Prune gently

Aside from aesthetic appearances, pruning helps promote vigorous growth and encourages shrubs to produce more flowers and fruit. Pruning can also help promote air circulation, which will help prevent disease and insect pest infestations.

Pruning timing depends on the type of plant. For most deciduous shrubs, early fall pruning is best limited to light thinning cuts, as shearing off the tops of plants promotes new, tender growth that won't harden off in time for winter and can be damaged by the cold. (Thinning cuts involve cutting a lateral branch all the way back to the main branch, as opposed to shearing the outer shape of the shrub.)

It's best to wait until late fall or winter when plants are dormant to do any heavier pruning, although you can remove damaged, diseased or dead branches and suckers any time of year. Fall is also a good time to trim long rose canes, which can be damaged by winter winds.

Note that summer-blooming deciduous shrubs, ideally, should pruned in late winter or early spring and spring-blooming deciduous shrubs should be pruned in the late spring after flowers have dropped.

When pruning and doing other fall cleanup-chores, be sure to save trimmings and leaves for the compost pile. Use a chipper/shredder to break up large or tough branches and help them decompose faster. Remember to exercise caution when using chippers, pruning tools and saws.

Other cold-weather concerns

Flower buds and shoots can be damaged by a sudden, unseasonal cold snap in the fall. This damage is commonly known as cold injury. In cases of early frost warnings, cover shrubs with plastic or burlap to help protect them. In extreme cases, you can also place a light bulb under the plastic to generate additional heat.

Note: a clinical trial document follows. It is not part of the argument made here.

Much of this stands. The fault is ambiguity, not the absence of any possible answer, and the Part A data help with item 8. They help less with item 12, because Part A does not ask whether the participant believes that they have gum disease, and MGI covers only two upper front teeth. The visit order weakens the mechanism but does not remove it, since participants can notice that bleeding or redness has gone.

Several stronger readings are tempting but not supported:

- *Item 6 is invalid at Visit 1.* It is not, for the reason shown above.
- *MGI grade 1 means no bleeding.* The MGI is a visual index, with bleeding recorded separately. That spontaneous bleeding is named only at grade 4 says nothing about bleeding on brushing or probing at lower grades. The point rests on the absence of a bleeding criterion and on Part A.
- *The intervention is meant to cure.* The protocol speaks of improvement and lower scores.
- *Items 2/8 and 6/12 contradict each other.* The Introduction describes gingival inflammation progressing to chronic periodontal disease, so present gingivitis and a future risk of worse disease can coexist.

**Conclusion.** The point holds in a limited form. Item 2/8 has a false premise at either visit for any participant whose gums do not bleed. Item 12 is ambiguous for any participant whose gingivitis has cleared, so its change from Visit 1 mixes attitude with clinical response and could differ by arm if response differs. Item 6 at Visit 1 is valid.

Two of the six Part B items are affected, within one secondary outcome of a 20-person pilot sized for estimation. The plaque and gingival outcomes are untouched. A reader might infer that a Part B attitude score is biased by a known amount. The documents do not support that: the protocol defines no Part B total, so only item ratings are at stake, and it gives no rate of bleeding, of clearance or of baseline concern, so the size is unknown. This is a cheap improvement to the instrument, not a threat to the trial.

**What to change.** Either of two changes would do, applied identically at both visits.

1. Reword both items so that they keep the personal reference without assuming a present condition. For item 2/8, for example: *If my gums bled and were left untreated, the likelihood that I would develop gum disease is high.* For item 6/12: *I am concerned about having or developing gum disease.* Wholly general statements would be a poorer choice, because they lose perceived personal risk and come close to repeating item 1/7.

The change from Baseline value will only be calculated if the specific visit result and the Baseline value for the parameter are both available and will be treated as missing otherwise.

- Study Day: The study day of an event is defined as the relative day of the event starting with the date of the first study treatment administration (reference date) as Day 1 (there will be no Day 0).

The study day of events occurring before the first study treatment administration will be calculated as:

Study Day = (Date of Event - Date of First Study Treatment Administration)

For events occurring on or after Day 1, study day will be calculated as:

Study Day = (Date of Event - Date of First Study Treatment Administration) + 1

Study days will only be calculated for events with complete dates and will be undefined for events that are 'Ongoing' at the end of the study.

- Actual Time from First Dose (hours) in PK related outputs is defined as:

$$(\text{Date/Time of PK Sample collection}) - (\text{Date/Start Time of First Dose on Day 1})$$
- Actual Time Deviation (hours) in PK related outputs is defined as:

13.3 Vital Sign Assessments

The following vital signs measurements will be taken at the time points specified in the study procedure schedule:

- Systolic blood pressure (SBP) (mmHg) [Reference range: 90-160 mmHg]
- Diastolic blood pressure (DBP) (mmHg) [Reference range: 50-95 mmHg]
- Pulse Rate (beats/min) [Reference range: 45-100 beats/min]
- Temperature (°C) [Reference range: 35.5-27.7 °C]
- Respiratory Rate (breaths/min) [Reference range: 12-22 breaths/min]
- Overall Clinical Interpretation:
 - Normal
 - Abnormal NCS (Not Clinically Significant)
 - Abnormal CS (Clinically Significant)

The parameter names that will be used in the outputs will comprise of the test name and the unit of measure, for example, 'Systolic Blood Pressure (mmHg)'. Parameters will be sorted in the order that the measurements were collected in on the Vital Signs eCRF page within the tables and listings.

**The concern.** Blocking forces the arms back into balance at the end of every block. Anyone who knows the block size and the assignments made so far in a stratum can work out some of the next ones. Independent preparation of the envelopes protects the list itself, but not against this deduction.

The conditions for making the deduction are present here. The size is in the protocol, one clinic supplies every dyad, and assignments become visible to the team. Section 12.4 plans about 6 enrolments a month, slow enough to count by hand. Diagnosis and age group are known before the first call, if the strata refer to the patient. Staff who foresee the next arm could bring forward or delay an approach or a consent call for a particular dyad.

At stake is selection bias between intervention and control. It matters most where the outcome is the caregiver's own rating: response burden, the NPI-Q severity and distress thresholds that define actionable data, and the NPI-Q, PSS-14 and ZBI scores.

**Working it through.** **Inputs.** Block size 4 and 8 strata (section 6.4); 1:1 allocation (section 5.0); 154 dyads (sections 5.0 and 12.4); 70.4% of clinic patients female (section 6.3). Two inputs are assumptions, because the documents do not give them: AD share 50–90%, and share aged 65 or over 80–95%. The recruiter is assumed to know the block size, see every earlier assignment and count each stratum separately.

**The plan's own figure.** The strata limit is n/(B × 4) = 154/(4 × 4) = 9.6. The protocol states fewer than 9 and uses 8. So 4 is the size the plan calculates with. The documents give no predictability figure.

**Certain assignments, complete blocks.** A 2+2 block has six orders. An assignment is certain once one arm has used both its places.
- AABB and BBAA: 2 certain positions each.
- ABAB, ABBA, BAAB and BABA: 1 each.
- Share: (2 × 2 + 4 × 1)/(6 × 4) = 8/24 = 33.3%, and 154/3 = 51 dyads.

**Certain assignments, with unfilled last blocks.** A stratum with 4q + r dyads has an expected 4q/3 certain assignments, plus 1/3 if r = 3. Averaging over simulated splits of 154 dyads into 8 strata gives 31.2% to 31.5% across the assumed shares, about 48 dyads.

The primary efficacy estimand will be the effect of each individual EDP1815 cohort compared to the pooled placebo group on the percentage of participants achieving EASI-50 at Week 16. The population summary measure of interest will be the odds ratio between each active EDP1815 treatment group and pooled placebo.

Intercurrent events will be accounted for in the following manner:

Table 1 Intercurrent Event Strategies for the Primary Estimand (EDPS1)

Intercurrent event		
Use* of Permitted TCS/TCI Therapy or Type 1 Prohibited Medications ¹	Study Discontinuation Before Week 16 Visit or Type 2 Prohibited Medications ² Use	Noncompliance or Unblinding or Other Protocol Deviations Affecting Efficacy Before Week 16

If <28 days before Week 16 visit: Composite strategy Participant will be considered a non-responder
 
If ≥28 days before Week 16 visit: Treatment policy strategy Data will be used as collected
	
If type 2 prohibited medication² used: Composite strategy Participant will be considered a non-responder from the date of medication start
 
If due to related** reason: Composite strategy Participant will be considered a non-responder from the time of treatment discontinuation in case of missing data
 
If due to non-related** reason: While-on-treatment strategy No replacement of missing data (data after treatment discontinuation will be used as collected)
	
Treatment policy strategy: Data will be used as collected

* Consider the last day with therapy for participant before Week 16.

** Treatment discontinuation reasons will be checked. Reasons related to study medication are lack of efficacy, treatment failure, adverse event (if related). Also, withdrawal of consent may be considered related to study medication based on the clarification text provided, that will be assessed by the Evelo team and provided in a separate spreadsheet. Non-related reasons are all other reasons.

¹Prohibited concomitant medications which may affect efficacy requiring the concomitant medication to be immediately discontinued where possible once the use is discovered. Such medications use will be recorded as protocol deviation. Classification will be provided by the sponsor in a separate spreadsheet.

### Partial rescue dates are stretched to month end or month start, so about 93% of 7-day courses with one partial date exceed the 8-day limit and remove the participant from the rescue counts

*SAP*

In colder regions of the country, snow serves as a form of insulation to help protect plants, but if it piles up too high on fragile shrubs, it can cause branches to break. Gently knock off excess snow after heavy snowfalls, and use a snow barrier to help prevent drifting if necessary.

Come spring, gypsy moths, tent caterpillars and bagworms all can cause damage to leaves with their voracious feeding. You can help prevent infestations by knocking down and destroying their egg masses in the late fall and winter.

You may also notice animals gnawing on your shrubs during the winter months. If this has been a problem in the past, the fall is a great time to set up wire barriers around vulnerable areas.

Do you have a tip to share for preparing shrubs and other plants for the winter weather? Post it below in our comments section!

Sources:

Complete Guide to Trees & Shrubs. Published 2004 by Meredith Books; Des Moines, Iowa. How To: Landscaping Basics. Published 1997 by Time-Life Books; Alexandria, Virginia.

Wilt-Pruf Plant Protector home page. Wilt-Pruf Products, Inc. Accessed Sept. 20, 2010, at http://www.wiltpruf.com/

“Winter Protection for Your Roses.” By Stan Barrett, Master Gardener, Colorado State University Cooperative Extension, Denver County. Accessed Sept. 20, 2010, at http://www.colostate.edu/Dept/CoopExt/4DMG/Flowers/Roses/wintrose.htm